The War Memorial in Keevil sits outside of St Leonard’s Church in the area now used as a turning area and church car park.
War Memorial refurbishment
The Parish Council has received a quotation of £850 plus VAT to refurbish the War Memorial. The War Memorial Reserve stood at £1,400 so it was decided not to apply for an Area Board grant. Flower planting has just taken place on the War Memorial surround so it was decided to delay any works until the Autumn so as not to damage the plants.
The following report was prepared by the Clerk when the Parish Council assumed ownership and responsibility for the maintenance of the War Memorial:
“Keevil War memorial was built after the First World War and the construction costs were raised by public subscription. It was dedicated on 26th June 1920 by the Rt. Hon. Walter Long. 65,000 War Memorials were built after World War 1, mostly by public subscription. They were erected on donated land but no funds were raised for maintenance and nobody actually “owned” a large number of them.
As a result, many memorials were demolished when they became too dangerous to be left standing. To prevent further loss of War Memorials, the government passed several Acts giving local authorities powers to maintain, repair and ultimately to assume ownership of War Memorials where no responsible person or body could be identified.
In 2006, the late Alan Thomsett assisted by the Parish Clerk, George Goodwin, researched Keevil’s War Memorial and was unable to discover any evidence of ownership by anybody. Therefore, Keevil Parish Council passed a resolution assuming ownership of the War Memorial.
After some minor maintenance and replanting, the Parish Council decided that the War memorial should be cleaned and restored. Specialist contractors were identified with the assistance of the War Memorial Trust and a report was produced on the memorial’s condition and recommended maintenance. It was estimated that the works would cost about £1,800 plus VAT. The Parish Council had set aside some funds for the work and applied to the Melksham Area Board for a 50/50 grant to complete the funding required. The grant was approved in July and the work was carried out in mid-September.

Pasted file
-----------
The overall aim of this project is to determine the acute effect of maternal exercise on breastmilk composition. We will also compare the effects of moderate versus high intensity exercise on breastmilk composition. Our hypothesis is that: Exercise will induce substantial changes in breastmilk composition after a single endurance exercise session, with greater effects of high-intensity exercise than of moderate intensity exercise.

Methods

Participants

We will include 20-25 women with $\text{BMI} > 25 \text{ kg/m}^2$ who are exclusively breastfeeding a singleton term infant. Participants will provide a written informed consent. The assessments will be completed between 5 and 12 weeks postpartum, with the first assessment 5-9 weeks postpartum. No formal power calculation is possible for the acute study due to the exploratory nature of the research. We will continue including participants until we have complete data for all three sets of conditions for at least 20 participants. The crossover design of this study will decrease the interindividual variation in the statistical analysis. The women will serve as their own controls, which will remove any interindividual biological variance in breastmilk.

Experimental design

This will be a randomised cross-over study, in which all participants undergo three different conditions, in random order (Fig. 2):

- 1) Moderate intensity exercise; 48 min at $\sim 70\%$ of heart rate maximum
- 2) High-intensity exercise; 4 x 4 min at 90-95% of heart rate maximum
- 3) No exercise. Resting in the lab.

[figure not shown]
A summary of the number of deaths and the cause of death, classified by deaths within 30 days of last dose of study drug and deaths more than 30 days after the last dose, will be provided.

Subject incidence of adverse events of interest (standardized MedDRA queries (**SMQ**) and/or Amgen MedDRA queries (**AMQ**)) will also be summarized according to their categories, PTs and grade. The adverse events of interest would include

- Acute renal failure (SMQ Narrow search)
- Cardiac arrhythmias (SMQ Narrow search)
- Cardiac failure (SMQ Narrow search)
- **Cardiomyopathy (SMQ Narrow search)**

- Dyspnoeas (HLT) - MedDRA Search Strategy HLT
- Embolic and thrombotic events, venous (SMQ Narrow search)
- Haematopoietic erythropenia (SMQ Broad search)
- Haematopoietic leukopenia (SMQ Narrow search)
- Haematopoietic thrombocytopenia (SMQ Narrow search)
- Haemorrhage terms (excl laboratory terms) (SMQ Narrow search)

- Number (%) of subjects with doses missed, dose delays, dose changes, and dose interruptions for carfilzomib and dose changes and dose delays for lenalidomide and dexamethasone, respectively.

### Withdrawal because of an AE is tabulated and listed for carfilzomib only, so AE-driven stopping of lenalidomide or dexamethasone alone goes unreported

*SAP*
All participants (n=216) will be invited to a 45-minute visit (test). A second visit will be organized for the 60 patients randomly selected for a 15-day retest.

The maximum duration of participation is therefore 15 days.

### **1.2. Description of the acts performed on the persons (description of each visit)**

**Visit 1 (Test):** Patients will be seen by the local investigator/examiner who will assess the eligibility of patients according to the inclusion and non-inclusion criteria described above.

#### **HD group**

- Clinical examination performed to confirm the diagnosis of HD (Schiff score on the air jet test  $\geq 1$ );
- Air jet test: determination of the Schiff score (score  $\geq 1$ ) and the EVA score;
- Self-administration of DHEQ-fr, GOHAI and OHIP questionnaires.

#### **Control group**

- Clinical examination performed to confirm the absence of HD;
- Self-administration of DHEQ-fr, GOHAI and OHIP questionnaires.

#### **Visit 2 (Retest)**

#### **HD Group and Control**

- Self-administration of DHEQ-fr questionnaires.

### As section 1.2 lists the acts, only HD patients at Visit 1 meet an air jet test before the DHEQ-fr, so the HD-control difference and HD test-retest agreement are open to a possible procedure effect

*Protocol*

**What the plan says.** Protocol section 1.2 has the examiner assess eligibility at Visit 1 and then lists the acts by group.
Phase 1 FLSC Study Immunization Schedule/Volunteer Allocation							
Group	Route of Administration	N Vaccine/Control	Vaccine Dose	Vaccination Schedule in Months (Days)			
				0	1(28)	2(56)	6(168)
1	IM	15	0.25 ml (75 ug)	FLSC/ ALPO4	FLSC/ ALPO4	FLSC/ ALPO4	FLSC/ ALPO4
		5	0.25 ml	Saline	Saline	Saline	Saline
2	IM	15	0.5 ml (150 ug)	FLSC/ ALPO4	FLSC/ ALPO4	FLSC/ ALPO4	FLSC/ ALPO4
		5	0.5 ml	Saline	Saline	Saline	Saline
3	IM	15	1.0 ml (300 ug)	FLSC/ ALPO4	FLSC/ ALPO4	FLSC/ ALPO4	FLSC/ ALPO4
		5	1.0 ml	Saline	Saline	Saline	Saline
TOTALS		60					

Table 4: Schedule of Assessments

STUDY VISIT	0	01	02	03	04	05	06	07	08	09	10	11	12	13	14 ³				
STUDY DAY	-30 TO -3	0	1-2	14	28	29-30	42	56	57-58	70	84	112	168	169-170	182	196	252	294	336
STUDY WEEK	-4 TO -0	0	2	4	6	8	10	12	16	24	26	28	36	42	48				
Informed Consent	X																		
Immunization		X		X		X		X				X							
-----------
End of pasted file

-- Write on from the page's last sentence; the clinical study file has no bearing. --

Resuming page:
The War memorial stone work was cleaned using an environmentally friendly non-abrasive process, some mortar was replaced and the cleaned stone was then coated in a protective wax. The coating will need replacing every 3 to 5 years to protect the stone work from the weather. The name plates were cleaned with hot linseed oil and are now free of mould etc and are again clearly readable.
Keevil residents now have a restored War memorial that will be the centre of our Armistice commemoration and which is a true memorial to the local people who gave their lives in two World Wars.”
World War I
A Book of Keevil Vol II p 49 describes the parish in World War I and in particular the Roll of Honour listing those who served in the Armed Services during this War. The purpose was to recognise that men from the area were serving in the Army or Navy and to also encourage others to volunteer.
Sadly, when examining the list of names and knowing the massive numbers of casualties, a total of 18 men from the parish lost their lives. Their names are engraved on the lower plinths
George Dixon, 1st Wiltshire Regiment
Albert Wareham, 1st Wiltshire Regiment
Frank Bodman, 2nd Wiltshire Regiment
James Andrews, 4th Wiltshire Regiment
George Hicks, 4th Wiltshire Regiment
Jacob Bodman, Leading Seaman Royal Navy
Herbert Swanborough, Royal Navy
Frederick Clifford, Royal Garrison Artillery
Victor Clifford, Royal Garrison Artillery
Herbert Ludlow, Sergeant 1st Wiltshire Regiment
Edward Jeffries, Machine Gun Corp
Thomas Ludlow, Royal Army Service Corp
Edward Gilbert, Royal Berks Regiment
Stephen O’Leary, Wiltshire Training Reserves
Robert H Lane, Lance Corporal Worcester Regiment
Leonard Griffin, Somerset Light Infantry
Frederick C Wilmutt, 1st Hants Regiment
William C Gumm, Royal West Kent Regiment
World War II
It is well known that RAF Keevil played a major part during the 1939-45 conflict. The airfield still has the remnants of many of the former buildings and in particular the hanger used to build Spitfires, still stands and is in use adjacent to Steeple Ashton.
RAF Keevil was also known for its significant part in the D Day and Arnhem operations. A Book of Keevil Vol II contains many detailed accounts of the use of the airfield, the differing stories of the crewmen and women and many wonderful photographs.
Keevil’s War Memorial is not directly dedicated to the men who lost their lives in these operations who were not from the Parish but sadly there was the need to add names to the additional plinth.
M. Leonard Gingell, Royal Artillery
George E Perrett, Royal Pioneer Corp